The quiet joys and foibles of solo living.
Playing tourist in Chiang Mai, you can’t help but notice the large numbers of companies touting elephant encounters. After observing the larger African elephant while in – well, Africa – checking out their Indian cousins had appeal, yet I didn’t want to participate in tourism that treats elephants harshly. (Thanks to Intrepid Travel for bringing awareness to the plight of elephants and no longer offering riding on any of their trips) I researched numerous brochures and Trip Advisor, and the Elephant Jungle Sanctuary stood out from the crowd. They promised no riding, ethical eco-tourism, and the chance to help care for local elephants.
Bypassing muddy river beds where less fortunate elephants lurched along with tourists perched on their backs, our 4WD entered jungle and descended deeply to a secluded valley floor, where we all clattered onto a bamboo platform for a pre-encounter briefing. We were encouraged not to be afraid. Still, it was somewhat intimidating being down on the field holding bunches of bananas, with a group of six elephants heading enthusiastically in our direction, baby in front and Grandma bringing up the rear. Our Thai tour leaders yelling ‘Elephant, so cute!’ to help us overcome nerves.
We were to shout ‘Bon bon!’ which alerts the elephant to raise it trunk, allowing a person to place a single banana directly in its mouth. But exploratory trunks went straight to our hands and snaked behind our backs to find bunches hidden there. It was exciting and stimulating being surrounded by these huge creatures, and nervousness evaporated as it became clear that they were quiet and calm in temperament. We next fetched large bundles of leafy corn stalks, which the elephants got stuck into for quite some time. Fascinating to watch the dexterous trunk twisting and snapping stalks, wrapping leaves, conveying them to the mouth which was already packed with a wad of greenery.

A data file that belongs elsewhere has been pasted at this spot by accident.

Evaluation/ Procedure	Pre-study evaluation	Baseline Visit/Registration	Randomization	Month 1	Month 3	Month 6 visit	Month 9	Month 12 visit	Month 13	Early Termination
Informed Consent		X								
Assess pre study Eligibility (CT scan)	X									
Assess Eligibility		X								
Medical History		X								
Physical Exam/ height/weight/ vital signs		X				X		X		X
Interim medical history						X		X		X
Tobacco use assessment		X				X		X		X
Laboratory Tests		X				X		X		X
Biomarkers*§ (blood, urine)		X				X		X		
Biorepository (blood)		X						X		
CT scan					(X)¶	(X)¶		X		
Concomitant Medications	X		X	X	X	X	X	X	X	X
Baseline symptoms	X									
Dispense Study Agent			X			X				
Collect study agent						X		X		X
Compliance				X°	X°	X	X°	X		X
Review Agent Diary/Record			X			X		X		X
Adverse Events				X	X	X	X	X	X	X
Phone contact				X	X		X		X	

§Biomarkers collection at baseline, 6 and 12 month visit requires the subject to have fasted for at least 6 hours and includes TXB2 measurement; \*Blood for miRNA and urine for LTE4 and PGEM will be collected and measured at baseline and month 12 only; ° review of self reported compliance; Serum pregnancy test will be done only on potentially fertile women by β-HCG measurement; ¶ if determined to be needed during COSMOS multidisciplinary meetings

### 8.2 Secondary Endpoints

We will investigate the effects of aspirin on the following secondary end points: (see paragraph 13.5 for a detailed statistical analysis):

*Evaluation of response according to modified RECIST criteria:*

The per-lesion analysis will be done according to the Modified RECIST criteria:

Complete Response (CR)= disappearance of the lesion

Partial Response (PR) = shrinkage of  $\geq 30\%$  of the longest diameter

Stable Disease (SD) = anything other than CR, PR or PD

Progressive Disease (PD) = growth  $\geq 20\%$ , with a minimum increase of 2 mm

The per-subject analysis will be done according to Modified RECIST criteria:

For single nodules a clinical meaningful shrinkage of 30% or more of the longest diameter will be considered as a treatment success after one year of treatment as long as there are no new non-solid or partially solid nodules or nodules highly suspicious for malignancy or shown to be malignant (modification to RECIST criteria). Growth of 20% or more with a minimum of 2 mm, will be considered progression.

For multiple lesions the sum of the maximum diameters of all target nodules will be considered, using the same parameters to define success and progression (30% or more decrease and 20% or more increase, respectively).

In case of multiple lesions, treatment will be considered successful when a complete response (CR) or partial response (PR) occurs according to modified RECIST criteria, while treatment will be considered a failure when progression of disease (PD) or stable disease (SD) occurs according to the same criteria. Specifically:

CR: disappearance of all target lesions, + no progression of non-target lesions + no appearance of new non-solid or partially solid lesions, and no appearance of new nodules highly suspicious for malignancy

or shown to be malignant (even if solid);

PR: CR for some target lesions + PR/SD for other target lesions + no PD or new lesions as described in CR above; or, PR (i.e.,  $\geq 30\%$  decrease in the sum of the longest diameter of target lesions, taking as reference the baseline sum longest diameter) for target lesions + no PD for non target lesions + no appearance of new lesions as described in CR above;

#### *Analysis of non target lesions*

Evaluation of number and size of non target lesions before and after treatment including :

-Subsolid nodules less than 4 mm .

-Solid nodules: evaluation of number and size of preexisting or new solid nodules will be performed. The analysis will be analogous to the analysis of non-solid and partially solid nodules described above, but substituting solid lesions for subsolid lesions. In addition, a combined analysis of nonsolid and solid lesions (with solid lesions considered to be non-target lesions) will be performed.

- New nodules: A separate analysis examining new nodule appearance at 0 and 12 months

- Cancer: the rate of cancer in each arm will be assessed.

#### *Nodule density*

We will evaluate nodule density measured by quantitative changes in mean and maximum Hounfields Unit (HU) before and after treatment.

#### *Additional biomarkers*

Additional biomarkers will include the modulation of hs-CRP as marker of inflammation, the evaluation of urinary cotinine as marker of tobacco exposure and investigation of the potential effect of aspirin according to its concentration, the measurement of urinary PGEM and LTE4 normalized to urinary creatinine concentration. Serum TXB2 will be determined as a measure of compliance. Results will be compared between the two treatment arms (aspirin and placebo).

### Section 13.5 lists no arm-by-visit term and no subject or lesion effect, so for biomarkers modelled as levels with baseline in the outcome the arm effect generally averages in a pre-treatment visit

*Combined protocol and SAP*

After a Thai lunch on our platform, and a chance to chat while our Thai staffers had a short siesta, we were asked to don our swim wear, and to assist in making herbal ‘medicine balls’ (bananas mashed with a grain and other ingredients I’ve forgotten) for the elephants. Meanwhile, the creatures had been up a high embankment grazing on some leafage, as these big vegetarians have to eat so constantly. Now picture 15 people standing in a row in their togs, holding a sticky banana ball in each hand, while a family of elephants slips and slides down a bank then jogs over to take the offerings. A little nervousness had returned, I think!
After this, the elephants knew what time it was, with Grandma leading the way to the mud pools nearby. Here, three of the six lay down and let us slap thick grey mud onto their backs and heads, which is good for their skin. Frankly, it was hard to stay upright in the calf-deep mud, and the staffers took delight in smearing mud on our backs as well. But all good, as we were now going for a wash at the waterfall. Our large grey friends led the way.
It’s a sight that will stay with me. Clearly elephants love water, and this small but deep pool accommodated all six, as their combined bulk disappeared under the gush of the fall. Lolling around, they dived, slapped the water with their trunks, and reclined to let us scrub the mud off their backs with scrubbing brushes (while also washing ourselves off). Quite an experience, probably the best of my holiday. As one chap said to his wife as we slopped back to camp, “Well, that was something a bit different.”
Elephant Jungle Sanctuary’s six camps house elephants that have been bought or raised by the local Karen people to save them from a life of harsh training, painful riding chairs, and being chained up. The EJS elephants are free to roam in their family groups, but their owners feed them daily to keep them in the area and prevent them from entering the rice paddies nearby. The owners love their elephants – you can clearly hear this in the voice of the young men talking to us. They teach them basic commands for a natural daily routine, and have peaceful people-tolerant animals. It’s all part of a cycle that works: the Karen owners couldn’t afford the vast amount of bananas, foliage and corn needed each day, if it weren’t for tourist dollars. We pay to come and help look after them and fund the food and ethical mission of EJS.
It’s a misconception that such a large animal must surely be able to support a human’s weight without harm. Read ‘Why not to ride an elephant’ on this page to find out more. If you visit Thailand, please don’t ride elephants for your fun. Taking part in their welfare is a much better buzz.